This essay discusses the security concerns related to cryptocurrency airdrops, focusing on the risks of encountering frauds and malicious smart contracts during airdrop hunting.
In this essay, we explore the issue of security in the context of cryptocurrency airdrops. There is frequently a risk of coming across frauds or dealing with malevolent smart contracts when airdrop hunting, or looking for protocols and infrastructure that could distribute tokens to your community.
Security concerns with cryptocurrency airdrops
Cryptocurrency airdrops can boost investor liquidity, but they also pose cybersecurity risks.
This atmosphere favors those who are active in crypto forums, use smart contracts, and transact on the blockchain.
The main risk is that such big exposure could lead to the loss of every dime in one’s wallet, especially if one doesn’t grasp cybersecurity risks.
Users can badly damage their finances by accepting a fraudulent contract or receiving false txs.
After completing all the necessary procedures before airdrop hunting, hackers and exploits may target your program.
Any cryptocurrency activity should consider the latter risk, but when processing 20–30 transactions per day, it should be handled more.
Atomic Wallet’s software tampering cost consumers $100 million.
There must have been some of these people using the non-custodial wallet to communicate with DeFi projects in order to participate in an airdrop.
This article’s goal isn’t to incite fear and dread over a seemingly “random” activity, but rather to draw attention to the dangers that must be faced in order to effectively manage risk.
In fact, the issue is not the risk per se, but rather the extreme exposure to which many people subject themselves without taking any precautions.
In the section next, we’ll examine ways to mitigate these dangers and raise one’s level of security in the amazing world of cryptocurrency airdrops.
How to improve safety while airdrop searching
First and foremost, one should make a new wallet just for airdrop hunting if they want to boost their security.
Using money meant for regular Web3 protocol engagement to maintain one’s own crypto holdings is not advised at all.
In order to use one’s core assets as little as possible and only for absolutely necessary transactions, such cashing out or modifying one’s asset allocation, one should keep them in a hardware wallet.
You can be confident that the possibility of losing everything is avoided if you abide by the first rule!
Second, there are numerous safety measures to take into account in order to protect one’s cryptocurrency wallet from malicious parties.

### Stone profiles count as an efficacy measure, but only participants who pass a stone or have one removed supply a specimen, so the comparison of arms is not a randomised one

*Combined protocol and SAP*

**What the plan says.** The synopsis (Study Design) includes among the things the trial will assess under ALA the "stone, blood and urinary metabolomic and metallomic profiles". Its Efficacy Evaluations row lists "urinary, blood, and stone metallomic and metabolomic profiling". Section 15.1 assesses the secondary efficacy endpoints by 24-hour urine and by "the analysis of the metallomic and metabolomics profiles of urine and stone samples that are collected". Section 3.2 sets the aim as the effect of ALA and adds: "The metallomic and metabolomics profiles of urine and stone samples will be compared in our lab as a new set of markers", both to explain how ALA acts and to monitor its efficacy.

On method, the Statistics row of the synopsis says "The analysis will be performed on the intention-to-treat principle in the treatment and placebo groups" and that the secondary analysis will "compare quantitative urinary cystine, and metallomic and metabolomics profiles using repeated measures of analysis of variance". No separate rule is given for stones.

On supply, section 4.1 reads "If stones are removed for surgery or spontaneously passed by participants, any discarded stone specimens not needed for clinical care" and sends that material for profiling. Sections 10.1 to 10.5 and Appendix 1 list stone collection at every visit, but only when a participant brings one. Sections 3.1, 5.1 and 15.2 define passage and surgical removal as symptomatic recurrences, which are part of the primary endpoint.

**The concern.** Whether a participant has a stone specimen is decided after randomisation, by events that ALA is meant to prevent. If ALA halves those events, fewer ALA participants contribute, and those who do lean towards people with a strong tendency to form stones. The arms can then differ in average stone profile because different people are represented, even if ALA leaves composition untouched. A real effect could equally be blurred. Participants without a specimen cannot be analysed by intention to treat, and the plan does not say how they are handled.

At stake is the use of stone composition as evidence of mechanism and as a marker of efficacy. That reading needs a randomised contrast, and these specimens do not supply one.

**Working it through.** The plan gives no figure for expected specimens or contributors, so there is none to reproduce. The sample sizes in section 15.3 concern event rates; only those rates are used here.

Due to many variables, the most experienced Web3 users are aware of this. Hardware wallets are safer than software wallets.
Instead of MetaMask and Trustwallet, use hardware wallets like Ledger, Trezor, Jade, Bitbox, and Coldcard.
The hardware wallets we’ve described link to MetaMask and preserve offline private key storage security.
Sharing your private keys with others during an airdrop hunting operation makes you more vulnerable to hackers.
DAOs and whales controlling multimillion-dollar amounts prefer Safe multi-signature wallets.
Checking website origins improves security.
Even if you are an experienced user who has frequently used decentralized platforms, it is best to avoid typing the name of the dApp into search engines and instead use reliable sources like the official Twitter pages, “CoinMarketCap,” “DefilLama,” “DappRadar,” or the ecosystem pages (if you are working for a chain airdrop like zkSync, Starknet, PolygonZKEvm, etc.).
Finally, if you’re new to Twitter, avoid bogus token and airdrop accounts.
Scam accounts copy damaging smart contracts that drain your wallet using purpose-built internet interfaces.
Before assuming, check for an airdrop. It will be obvious because everyone will be talking about it.
Two excellent self-protection tools
We highlight two extremely helpful self-defense measures to boost protection against the systemic risk of airdrop hunting activity.
The first option is called “Revoke cash” and enables you to revoke certain authorizations you’ve already given to decentralized platforms.
You are frequently prompted to approve the contract before carrying out a smart contract transaction.
Although this is required and initially not harmful, it is possible that the platform you have been using and the smart contract are being tampered with, which could result in the risk of your wallet being contaminated.
You should visit the official Revoke cash website, put your address in the search area, and click “revoke” depending on the authorization you wish to revoke after interacting with new dApps in the crypto world.
The program also has a section called “exploits” where you can see which blockchains and protocols are currently vulnerable in real time.
“Wallet guard” is the second gadget, which is excellent for security concerns.
With this free plugin, you may examine the specifics of the agreements being made whenever you come into contact with a smart contract.
Without this tool, we would have to go and examine the source code of the numerous contracts we are about to sign in order to figure out what provisions are required (providing we had the skills to distinguish between legitimate and non-legitimate circumstances).
Our lives are made simpler by Wallet Guard, which also warns us about phishing sites and any potential risks we may be encountering.
For individuals who regularly practice the vocation of airdrop hunter, an extra shield of protection is absolutely important.
Always keep in mind that safety comes first.